This separation is the result of abnormal joint structure coupled with weak muscles, ligaments and connective tissue that support the joints.

Most dogs that wind up with dysplasia aren’t born with the problem -- it develops over a period of time. Dysplasia causes abnormal wear and erosion of the hip joint (sometimes just one hip, sometimes both), which leads to arthritis.

The disease is most common in large purebred dogs, but does occur in smaller dogs and mixed breeds as well – just not as often. Dogs with the highest incidence of hip dysplasia are:

  • German Shepherds
  • Labrador Retrievers
  • Rottweilers
  • Great Danes
  • Golden Retrievers
  • Doberman Pinschers
  • Mastiffs
  • St. Bernard

Genetics plays a significant role in the condition. If one or both of your dog’s parents have the disease, your pet is more likely to develop it as well. If no sires or dams in your dog’s lineage are carriers, it is less likely your dog will wind up with the condition.

Obviously, careful breeding can reduce the incidence of dysplasia. If you plan to acquire a pup of a breed prone to the disorder, you should gather as much information as you can about the health of your prospective puppy’s parents and their parents, at a minimum. Dysplasia can skip generations, so try to research as far back in the puppy’s lineage as you can.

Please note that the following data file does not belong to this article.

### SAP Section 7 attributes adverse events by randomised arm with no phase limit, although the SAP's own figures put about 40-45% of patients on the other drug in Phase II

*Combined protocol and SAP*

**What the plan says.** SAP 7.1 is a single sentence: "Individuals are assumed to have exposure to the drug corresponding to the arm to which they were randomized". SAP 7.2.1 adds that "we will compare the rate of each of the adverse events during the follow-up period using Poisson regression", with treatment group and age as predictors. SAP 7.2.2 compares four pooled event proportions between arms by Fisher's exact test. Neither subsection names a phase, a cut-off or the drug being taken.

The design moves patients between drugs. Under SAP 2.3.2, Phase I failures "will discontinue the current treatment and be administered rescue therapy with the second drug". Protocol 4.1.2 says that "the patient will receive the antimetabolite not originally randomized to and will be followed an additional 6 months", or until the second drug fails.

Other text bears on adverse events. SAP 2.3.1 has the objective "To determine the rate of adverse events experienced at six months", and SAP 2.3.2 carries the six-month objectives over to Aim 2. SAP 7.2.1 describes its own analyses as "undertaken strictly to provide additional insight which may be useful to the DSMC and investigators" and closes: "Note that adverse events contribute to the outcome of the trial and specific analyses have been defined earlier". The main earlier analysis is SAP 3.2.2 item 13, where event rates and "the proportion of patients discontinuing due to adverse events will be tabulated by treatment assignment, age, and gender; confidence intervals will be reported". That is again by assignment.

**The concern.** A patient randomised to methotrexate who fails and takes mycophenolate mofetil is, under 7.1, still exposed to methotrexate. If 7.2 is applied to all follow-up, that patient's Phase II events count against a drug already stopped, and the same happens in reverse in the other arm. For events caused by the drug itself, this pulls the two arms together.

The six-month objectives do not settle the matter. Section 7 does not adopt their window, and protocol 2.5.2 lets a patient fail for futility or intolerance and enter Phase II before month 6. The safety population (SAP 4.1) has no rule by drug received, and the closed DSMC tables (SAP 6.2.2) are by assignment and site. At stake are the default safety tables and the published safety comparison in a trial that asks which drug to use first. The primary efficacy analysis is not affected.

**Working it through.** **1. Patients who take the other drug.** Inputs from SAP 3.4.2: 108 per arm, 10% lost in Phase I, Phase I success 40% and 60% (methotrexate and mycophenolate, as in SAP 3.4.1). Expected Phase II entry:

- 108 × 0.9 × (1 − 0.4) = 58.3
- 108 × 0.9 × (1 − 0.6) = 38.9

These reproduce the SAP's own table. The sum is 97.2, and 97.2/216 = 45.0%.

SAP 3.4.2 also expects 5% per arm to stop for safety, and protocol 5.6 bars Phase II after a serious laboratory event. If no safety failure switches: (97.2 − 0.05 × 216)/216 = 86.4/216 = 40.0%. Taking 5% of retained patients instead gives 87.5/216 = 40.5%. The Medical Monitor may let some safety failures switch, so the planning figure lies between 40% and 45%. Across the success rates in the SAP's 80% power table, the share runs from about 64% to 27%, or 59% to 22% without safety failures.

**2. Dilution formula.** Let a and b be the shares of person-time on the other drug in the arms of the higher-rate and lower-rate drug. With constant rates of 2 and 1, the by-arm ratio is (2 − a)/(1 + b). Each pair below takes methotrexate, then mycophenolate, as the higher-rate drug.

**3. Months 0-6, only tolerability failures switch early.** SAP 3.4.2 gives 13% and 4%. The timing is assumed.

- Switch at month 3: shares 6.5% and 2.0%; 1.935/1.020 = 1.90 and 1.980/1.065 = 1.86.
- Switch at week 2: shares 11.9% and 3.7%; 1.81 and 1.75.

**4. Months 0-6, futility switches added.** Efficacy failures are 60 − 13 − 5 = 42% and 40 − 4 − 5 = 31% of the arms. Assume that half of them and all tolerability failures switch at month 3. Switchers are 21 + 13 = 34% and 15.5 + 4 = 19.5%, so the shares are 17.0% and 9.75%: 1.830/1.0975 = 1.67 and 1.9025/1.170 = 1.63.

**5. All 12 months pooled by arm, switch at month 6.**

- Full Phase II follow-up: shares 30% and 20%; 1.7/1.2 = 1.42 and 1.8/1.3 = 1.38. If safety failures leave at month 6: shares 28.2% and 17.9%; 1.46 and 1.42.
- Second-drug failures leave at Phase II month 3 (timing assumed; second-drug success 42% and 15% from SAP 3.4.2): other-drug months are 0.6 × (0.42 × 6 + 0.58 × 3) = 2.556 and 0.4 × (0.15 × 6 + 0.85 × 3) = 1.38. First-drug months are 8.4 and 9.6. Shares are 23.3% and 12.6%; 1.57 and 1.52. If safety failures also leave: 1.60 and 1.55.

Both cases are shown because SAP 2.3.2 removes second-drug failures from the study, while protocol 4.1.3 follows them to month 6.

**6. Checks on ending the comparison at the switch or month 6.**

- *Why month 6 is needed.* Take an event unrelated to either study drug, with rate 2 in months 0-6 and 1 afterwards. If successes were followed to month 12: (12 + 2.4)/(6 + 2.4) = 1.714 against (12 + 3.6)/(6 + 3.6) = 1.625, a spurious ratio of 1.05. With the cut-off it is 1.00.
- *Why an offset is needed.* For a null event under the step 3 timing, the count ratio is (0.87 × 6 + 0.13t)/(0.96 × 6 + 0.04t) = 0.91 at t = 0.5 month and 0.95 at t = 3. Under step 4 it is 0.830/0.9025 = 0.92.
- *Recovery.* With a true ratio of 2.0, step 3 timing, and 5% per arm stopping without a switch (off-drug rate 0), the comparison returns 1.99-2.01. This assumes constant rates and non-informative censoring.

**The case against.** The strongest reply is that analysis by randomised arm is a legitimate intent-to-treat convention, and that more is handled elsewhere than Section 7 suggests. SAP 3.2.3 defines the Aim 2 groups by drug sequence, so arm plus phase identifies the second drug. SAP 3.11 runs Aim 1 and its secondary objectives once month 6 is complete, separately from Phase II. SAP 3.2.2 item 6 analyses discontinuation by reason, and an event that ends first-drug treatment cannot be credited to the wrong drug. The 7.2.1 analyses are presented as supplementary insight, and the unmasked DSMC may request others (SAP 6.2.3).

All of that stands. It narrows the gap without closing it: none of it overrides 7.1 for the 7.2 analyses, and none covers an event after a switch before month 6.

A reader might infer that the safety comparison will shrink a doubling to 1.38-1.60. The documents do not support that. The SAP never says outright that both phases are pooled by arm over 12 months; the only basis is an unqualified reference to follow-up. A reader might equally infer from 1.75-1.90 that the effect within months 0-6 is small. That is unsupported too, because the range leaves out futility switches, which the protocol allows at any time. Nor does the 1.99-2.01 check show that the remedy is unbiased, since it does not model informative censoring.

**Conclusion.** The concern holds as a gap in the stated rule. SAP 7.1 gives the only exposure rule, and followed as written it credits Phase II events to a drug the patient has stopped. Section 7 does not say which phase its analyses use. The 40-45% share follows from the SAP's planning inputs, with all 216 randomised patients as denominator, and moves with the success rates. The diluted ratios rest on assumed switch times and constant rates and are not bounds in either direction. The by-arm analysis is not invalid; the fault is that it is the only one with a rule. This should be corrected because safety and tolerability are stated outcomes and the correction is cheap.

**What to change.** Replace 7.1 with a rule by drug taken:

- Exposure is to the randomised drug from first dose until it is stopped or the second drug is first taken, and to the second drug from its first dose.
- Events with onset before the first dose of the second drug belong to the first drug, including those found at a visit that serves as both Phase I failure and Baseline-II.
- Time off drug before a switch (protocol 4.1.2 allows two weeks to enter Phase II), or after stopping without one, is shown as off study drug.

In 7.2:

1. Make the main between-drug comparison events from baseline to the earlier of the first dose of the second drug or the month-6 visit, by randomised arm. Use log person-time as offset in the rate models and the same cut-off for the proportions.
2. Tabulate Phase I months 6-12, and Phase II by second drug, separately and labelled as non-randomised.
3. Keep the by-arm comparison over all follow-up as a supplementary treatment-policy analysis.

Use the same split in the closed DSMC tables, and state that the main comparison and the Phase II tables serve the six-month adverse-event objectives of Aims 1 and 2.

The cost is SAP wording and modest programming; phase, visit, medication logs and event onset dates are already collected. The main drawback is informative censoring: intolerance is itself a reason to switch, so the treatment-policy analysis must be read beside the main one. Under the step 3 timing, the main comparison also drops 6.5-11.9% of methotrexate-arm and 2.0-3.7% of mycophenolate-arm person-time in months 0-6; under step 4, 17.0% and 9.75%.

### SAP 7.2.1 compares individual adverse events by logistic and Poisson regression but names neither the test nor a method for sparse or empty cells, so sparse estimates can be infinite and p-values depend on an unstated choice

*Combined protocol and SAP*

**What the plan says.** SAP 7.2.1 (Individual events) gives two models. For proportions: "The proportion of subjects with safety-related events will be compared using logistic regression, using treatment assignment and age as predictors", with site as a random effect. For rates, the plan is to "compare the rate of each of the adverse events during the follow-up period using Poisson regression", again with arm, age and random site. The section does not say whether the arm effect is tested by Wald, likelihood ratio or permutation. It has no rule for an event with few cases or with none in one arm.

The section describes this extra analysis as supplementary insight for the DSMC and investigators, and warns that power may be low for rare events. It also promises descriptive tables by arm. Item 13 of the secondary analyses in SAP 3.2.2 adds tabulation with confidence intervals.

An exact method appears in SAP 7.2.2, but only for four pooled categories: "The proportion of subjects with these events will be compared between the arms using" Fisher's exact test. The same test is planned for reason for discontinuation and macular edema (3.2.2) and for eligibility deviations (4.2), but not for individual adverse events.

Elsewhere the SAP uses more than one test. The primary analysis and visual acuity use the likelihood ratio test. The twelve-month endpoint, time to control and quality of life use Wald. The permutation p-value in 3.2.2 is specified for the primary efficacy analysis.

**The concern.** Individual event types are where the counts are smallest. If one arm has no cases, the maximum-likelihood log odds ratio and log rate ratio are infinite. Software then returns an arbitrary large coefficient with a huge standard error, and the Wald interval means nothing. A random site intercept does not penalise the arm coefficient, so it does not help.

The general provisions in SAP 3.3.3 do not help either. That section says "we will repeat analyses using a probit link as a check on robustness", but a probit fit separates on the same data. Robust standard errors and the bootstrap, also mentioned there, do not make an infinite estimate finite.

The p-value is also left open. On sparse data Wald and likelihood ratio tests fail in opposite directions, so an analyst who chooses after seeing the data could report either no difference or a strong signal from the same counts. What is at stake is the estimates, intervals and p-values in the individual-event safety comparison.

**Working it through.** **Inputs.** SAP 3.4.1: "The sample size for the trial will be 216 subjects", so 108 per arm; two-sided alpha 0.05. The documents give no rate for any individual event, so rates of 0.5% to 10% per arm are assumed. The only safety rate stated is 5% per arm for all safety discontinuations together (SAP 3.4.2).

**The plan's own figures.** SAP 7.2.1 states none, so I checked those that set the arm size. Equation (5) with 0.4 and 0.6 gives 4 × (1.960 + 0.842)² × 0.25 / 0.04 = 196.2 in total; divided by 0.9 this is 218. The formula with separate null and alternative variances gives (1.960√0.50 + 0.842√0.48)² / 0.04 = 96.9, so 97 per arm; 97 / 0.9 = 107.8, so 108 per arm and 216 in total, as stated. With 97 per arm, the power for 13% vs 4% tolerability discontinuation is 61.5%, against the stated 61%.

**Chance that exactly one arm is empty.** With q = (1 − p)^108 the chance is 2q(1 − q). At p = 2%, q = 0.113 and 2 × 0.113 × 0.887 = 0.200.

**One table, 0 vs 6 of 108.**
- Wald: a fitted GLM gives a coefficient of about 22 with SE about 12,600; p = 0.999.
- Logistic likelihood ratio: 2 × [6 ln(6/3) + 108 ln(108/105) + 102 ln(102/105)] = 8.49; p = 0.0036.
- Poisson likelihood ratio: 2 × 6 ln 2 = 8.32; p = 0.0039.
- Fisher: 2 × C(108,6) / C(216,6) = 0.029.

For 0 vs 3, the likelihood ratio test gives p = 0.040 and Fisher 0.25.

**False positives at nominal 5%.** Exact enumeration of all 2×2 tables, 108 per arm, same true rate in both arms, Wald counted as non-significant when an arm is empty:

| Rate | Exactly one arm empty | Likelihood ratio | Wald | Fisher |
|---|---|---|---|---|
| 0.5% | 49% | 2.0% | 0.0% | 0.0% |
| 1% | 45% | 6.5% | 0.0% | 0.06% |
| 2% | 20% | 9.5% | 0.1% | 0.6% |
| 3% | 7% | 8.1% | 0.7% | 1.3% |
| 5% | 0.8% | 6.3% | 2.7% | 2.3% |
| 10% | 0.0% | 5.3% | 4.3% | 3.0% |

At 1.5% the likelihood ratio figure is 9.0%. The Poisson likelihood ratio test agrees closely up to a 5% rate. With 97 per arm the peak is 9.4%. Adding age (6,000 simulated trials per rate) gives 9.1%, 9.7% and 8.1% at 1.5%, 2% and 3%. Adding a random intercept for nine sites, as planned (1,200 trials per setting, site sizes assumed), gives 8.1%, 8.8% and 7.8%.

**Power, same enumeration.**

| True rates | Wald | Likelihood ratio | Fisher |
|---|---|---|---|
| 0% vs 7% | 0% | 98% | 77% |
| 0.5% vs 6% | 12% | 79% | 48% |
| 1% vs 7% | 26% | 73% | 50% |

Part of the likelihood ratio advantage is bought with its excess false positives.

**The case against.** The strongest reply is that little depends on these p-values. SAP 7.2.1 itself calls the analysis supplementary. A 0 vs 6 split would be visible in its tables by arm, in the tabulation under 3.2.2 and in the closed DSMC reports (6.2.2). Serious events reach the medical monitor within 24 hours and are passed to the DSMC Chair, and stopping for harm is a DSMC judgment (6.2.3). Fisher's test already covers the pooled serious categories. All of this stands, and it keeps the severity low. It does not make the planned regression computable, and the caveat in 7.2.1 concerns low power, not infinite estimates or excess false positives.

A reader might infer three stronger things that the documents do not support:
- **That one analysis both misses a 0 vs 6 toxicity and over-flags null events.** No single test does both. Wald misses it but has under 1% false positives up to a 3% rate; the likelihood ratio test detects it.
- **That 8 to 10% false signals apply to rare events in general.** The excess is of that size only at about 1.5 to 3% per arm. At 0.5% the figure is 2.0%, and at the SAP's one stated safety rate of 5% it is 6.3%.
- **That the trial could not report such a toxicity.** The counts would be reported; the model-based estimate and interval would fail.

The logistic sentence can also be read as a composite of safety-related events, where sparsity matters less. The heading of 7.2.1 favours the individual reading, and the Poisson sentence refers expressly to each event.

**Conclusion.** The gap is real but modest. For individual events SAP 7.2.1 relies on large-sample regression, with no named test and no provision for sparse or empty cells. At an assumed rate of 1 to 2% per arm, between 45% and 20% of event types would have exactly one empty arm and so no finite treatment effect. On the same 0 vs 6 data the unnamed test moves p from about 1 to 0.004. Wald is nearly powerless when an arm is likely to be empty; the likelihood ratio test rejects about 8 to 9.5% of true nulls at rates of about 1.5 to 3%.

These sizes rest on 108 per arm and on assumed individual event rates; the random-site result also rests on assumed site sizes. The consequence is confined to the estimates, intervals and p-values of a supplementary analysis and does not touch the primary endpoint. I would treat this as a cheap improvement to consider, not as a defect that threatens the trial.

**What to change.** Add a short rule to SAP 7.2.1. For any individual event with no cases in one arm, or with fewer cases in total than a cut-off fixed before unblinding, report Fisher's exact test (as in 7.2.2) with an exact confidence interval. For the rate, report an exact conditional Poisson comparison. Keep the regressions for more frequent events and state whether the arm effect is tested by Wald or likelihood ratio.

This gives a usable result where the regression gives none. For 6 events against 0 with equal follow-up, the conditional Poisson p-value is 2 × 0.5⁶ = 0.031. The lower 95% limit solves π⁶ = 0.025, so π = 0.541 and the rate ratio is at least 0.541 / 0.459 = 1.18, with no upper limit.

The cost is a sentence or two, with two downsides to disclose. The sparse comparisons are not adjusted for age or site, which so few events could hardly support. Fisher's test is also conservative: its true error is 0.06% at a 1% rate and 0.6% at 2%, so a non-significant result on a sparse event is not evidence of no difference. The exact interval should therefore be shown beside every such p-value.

And if your dog has hip dysplasia, or the disease is in the lineage of your pet, he or she should not be bred. Careful breeding isn’t a foolproof solution, however, since there is evidence dysplasia is ‘polygenic,’ meaning it is caused by more than one gene. Because expression of this syndrome has both environmental and genetic factors, some dogs with no history of dysplasia in their lineage can still be dysplastic.

Cats can also develop dysplasia, but it’s a much less severe condition in kitties due to their smaller size and less strain on their joints.

High-Calorie, High Carb Diets Contribute to Rapid Growth and Obesity – Two Precursors of Arthritis

When a puppy gains size and weight too quickly, the cartilage in his body often can’t keep up with the growth of his frame, and cartilage deficits result. When imbalances of this type develop in a growing dog, they can contribute to hip dysplasia and other structural weaknesses that ultimately lead to arthritis.

High calorie diets, which are typically also high in carbohydrates, can cause too-rapid growth, especially in larger breed dogs.